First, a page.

6. Or, has rejection done the opposite and made your stronger and more resilient?
I don’t think so, but I do think my tolerance for it has increased over time.

My Jackophilia.

Recently, one of my penfriends asked me whether I have ever written a post about my Jackophilia – that is, why I like the name Jacek, and Jack, and many other Jac- names, and why I have such a soft spot for people with those names – and if there’s any backstory to it. And it’s only then that I realised I’ve never written a post about that. The reason is quite simple, because there is no backstory, nothing that I could clearly point out or no particular event that has started it out. But I thought I’d write a bit more about my Jackophilia anyway.

My Dad’s name is Jacek, and since as long as I can remember, I’ve just loved this name, and, moreover, I thought that if I’d ever want to have a husband, he’ll just have to be a Jacek. I didn’t have any other criteria. I still remember very vividly when I told my grandma about that, I was maybe 5 or so, and she was shocked: “Oh, but if he’d be an alcoholic?! Would you still want him because his name is Jacek?!”. It wasn’t that I was in such awe of my Dad, I mean of course, he’s my Dad, I love him, but I don’t remember ever being quite as enamoured with himself as with his name, so to put it. πŸ˜€ All my toys that I felt were more masculine – teddy-bears, figurines, characters in my games – were named Jacek. Even if it meant that there was a whole family with a Dad named Jacek and his two or more sons, also all named Jacek. It’s probably good that there is no actual feminine form of Jacek in Polish (OK there is Hiacynta, but that sounds and looks different doesn’t it, and we’ll talk about that in a minute) or otherwise there wouldn’t be any diversity at all, and so at least females had their own unique names. I also felt immediately drawn to people named Jacek. Of course, I’ve met some Jaceks that I didn’t really get along with, and I am aware that there are some pretty nasty ones out there, all sorts of liars, thiefs, greedy, weak-willed, snobbish and two-faced people who don’t like to think more than necessary, but most of them are really cool, honest and reliable people. Also, I love book characters called Jacek. If ever in a book a character named Jacek was treated badly by someone, even just spoken negatively about, whatever, my heart broke into pieces. It still does, to an extent, even when that Jacek or Jack is a real villain. I remember when I was perhaps Zofijka’s age and read some young adult Polish novel, and there was a girl who was dating a Jacek, and at some point she just realised he’s not for her and she doesn’t really feel anything for him other than friendship. I knew her decision was right, it was clear in the book they don’t fit, yet I was almost crying reading how – in my view- she rejected him and he was so so sad. It was the name Jacek that also opened my eyes for the first time for this weird phenomenon which is the influence of names on personality, which I’m still passionate about and still figuring out. And as a kid I ust loved loads of words with jac in them. I still love the English ones: hijacking for example, it sounds like “Hi, Jack!”. Saint Jacek (or Hyacinth) has been my most favourite patron saint ever since. One of my first speech synthesisers was Jacek, and I still have him, it’s been over 10 years!!! And now it’s possible I’ll have to lose him. Oh well we’ll see… I love hyacinths – the flowers – but my favourite flower has always been muscari – and I’ve just recently learnt that they’re called blue grape hyacinths in English as well! – I’ve also heard that there is a gem stone called hyacinth, and if so, I really hope that some day I’ll be able to have one in my collection. My best friend was also Jacek.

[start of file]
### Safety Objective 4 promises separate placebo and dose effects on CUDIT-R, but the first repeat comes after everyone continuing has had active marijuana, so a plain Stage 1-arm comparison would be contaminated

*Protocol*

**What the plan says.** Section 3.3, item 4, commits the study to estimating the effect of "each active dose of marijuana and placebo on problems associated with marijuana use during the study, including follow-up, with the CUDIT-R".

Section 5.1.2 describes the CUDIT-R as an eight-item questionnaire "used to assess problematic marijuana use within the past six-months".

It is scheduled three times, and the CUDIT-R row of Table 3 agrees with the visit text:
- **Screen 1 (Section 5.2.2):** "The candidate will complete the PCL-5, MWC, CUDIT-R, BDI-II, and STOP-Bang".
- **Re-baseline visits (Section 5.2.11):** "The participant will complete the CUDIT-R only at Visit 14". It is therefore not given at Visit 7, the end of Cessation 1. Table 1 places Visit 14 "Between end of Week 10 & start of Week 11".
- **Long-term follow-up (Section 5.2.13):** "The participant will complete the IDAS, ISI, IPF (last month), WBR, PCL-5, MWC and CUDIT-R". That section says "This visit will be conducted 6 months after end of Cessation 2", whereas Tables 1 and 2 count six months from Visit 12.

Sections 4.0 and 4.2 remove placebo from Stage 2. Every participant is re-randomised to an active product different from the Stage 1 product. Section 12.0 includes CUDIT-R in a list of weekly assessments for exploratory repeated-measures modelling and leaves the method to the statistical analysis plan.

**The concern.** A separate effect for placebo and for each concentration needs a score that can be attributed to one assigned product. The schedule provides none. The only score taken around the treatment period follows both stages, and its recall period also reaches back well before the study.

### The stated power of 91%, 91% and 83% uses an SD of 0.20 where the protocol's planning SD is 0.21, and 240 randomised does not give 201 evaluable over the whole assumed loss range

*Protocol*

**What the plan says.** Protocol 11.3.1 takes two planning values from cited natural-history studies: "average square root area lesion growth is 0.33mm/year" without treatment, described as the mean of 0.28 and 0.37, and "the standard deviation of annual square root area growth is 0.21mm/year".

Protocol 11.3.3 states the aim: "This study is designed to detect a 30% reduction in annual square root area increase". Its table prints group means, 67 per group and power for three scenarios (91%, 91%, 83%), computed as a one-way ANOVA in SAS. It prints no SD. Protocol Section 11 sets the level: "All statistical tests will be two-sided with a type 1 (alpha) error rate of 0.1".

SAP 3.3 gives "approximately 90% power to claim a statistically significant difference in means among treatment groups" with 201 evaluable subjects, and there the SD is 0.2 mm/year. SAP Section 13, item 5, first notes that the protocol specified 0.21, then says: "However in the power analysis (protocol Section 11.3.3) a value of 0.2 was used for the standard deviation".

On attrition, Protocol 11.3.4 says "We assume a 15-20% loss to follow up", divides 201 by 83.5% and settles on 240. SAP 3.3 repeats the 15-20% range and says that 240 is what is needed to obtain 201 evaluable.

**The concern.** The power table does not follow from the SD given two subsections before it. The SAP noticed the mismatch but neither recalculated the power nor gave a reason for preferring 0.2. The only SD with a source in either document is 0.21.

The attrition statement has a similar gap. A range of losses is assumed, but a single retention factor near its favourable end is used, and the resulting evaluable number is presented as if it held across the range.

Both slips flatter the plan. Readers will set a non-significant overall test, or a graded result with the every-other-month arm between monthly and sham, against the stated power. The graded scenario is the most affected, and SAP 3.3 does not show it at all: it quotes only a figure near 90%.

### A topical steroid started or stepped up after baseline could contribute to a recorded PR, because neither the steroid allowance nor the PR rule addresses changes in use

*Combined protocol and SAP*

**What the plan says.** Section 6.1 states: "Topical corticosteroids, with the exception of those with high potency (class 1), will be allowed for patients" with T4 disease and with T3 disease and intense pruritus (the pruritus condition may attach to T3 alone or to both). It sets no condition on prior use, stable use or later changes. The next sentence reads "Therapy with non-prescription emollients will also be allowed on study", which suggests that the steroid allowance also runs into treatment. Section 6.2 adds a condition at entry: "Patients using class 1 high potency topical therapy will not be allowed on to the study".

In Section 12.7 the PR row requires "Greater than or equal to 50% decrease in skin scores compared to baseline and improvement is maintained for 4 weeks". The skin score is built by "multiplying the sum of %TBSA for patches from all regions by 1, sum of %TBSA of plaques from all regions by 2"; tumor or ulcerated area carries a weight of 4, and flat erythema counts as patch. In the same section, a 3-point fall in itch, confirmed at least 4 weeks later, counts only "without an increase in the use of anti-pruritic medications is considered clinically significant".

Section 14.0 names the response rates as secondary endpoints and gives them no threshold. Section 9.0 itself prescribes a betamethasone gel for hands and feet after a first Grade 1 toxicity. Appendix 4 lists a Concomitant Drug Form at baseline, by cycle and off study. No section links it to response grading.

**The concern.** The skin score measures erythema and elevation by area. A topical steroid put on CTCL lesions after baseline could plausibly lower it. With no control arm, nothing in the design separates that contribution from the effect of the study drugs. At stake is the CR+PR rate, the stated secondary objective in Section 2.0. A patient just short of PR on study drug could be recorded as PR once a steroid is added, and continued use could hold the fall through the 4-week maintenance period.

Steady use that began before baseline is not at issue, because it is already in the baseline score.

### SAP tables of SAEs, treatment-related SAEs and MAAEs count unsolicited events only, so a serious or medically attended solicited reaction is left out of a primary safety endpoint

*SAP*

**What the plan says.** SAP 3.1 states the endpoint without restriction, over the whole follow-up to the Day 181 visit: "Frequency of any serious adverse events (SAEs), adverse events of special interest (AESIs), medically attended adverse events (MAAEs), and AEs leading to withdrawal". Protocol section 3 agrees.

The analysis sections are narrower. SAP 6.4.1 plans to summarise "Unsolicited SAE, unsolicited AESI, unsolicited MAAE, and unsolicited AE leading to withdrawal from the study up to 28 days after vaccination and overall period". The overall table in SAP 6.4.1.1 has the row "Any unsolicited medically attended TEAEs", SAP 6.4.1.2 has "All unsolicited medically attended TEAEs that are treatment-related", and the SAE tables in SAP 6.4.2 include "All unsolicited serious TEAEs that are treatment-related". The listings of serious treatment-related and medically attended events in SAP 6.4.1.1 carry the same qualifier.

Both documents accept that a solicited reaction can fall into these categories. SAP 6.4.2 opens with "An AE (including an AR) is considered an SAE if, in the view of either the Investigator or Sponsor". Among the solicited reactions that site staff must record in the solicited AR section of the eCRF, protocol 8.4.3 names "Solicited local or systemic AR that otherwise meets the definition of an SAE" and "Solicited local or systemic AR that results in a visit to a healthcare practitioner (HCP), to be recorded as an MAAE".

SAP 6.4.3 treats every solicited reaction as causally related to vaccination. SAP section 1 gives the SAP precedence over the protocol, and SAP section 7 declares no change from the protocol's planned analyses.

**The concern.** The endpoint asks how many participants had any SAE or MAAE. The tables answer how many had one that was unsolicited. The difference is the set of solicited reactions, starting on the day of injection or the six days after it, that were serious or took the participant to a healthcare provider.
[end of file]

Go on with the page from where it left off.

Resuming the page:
Just as I started to take an interest in the etymology of the name Jacek, I was also curious if it exists in any other languages, and I asked people if they know how Jacek is in English. Most of them would confusedly say “Dunno, guess Jack…”. Jack didn’t sound even a bit quite as good as Jacek to me. But Polish people so often do such a weird thing that I can’t fully understand. When there is an a in an English word, they’ll make things more difficult for themselves and say it as e. So lots of people actually say Jeck, or bleck instead of black, or ket instead of cat. And Jeck sounded awful. But at some point there was a Jack in my ENglish textbook and then I learned that it’s JACK, and is written almost like Jacek, and I was over the moon! A lot of Polish Jaceks go sometimes by Jack, even just for fun, but those two names are not related at all. I’ve always wanted one of my musical crushes to be a Jack. Maybe someday it’ll come true. Lemme know if there are any musicians named Jack or something similar that you like, especially not too popular ones that I could like. πŸ˜€
Jacek (YAH-tsek) originated as a nickname of Jacenty (yah-TSEN-ti), but is now a short form, and a more common one actually, Jacenty is hardly ever used, it’s more common in the east of Poland in people born in 40’s or so, but it is NOT popular at all. I like the retro feel of Jacenty and I think it could come back, I mean I would like it to, not that I think it will anytime soon, with Jacek as a diminutive. Jacenty comes from the Greek Hyakinthos – Hyacinth – as in the Greek myth and as in the flower. – THere is also a more fancy, latinate form Hiacynt (HYAH-tsint), and the feminine Hiacynta (hyah-TSIN-tah). I’m not as fond of Hiacynta as I am of the male forms, and Hiacynt sounds a tiny bit too androgynous for my taste and lack masculinity a bit, but for a girl I really like Jacinda, and I love Hyacinth both for a boy and for a girl, even though normally I’m not a big fan of unisex names. There is also a theory that Jacek could be a Slavic name coming from an Old Slavic word that would be something like jaΔ‡ – which means to ride, and thus could mean good rider or something, how cool! – But that doesn’t really sound convincing and believable. There is also something like Jack (YAHTSK) in Kashubian language, it is apparently a Kashubian variant of Jacek, and another one is Jacy (YAH-tsi).